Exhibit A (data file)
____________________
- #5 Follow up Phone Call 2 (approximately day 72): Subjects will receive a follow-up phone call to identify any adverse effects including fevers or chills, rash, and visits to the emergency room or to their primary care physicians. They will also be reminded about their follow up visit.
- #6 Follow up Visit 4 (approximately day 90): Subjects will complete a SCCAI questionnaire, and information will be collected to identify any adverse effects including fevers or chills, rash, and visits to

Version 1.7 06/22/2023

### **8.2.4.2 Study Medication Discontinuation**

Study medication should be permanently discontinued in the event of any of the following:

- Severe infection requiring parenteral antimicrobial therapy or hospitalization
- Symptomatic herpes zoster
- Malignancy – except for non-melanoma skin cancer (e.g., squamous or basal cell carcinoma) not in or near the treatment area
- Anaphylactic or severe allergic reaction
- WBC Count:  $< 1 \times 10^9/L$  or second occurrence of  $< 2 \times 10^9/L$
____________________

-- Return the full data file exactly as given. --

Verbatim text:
- #5 Follow up Phone Call 2 (approximately day 72): Subjects will receive a follow-up phone call to identify any adverse effects including fevers or chills, rash, and visits to the emergency room or to their primary care physicians. They will also be reminded about their follow up visit.
- #6 Follow up Visit 4 (approximately day 90): Subjects will complete a SCCAI questionnaire, and information will be collected to identify any adverse effects including fevers or chills, rash, and visits to

Version 1.7 06/22/2023

### **8.2.4.2 Study Medication Discontinuation**

Study medication should be permanently discontinued in the event of any of the following:

- Severe infection requiring parenteral antimicrobial therapy or hospitalization
- Symptomatic herpes zoster
- Malignancy – except for non-melanoma skin cancer (e.g., squamous or basal cell carcinoma) not in or near the treatment area
- Anaphylactic or severe allergic reaction
- WBC Count:  $< 1 \times 10^9/L$  or second occurrence of  $< 2 \times 10^9/L$